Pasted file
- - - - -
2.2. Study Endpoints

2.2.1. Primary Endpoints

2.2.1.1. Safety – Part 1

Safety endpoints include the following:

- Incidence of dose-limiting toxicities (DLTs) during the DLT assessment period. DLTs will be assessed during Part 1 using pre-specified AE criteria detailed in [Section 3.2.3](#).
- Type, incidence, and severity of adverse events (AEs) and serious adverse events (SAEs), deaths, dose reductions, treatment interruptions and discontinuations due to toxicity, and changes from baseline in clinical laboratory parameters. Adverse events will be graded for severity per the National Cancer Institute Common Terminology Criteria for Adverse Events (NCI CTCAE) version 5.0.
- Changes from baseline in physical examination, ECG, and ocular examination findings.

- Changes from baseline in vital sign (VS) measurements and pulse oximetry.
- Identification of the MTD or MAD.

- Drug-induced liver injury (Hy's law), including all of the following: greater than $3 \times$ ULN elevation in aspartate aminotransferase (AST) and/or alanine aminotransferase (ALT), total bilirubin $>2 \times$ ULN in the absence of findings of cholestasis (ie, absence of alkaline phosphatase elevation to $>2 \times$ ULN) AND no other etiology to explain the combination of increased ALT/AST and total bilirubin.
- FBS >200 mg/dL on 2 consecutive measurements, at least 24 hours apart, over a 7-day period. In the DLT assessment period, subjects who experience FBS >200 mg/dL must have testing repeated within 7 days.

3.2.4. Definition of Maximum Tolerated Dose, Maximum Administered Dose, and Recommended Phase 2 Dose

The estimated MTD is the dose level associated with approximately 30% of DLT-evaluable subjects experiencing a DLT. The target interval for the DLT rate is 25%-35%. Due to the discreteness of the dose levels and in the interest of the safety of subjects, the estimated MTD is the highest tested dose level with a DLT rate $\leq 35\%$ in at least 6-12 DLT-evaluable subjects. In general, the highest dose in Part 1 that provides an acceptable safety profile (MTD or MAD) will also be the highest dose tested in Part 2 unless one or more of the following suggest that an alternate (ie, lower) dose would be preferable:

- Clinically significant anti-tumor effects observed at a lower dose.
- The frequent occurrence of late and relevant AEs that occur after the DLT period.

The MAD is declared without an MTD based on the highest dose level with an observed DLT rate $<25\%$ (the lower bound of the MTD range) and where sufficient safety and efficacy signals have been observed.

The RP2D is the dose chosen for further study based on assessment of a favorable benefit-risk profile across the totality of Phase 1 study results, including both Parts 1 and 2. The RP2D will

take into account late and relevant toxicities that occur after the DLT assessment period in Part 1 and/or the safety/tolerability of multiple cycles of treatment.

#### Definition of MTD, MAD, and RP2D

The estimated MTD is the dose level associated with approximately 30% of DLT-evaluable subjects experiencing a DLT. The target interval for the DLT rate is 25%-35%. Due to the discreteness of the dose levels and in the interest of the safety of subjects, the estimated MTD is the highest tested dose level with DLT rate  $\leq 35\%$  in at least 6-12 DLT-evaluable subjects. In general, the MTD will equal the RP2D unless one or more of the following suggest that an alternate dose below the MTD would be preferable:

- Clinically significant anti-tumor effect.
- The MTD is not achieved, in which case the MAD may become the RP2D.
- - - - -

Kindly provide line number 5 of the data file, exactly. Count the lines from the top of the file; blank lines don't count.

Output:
- Incidence of dose-limiting toxicities (DLTs) during the DLT assessment period. DLTs will be assessed during Part 1 using pre-specified AE criteria detailed in [Section 3.2.3](#).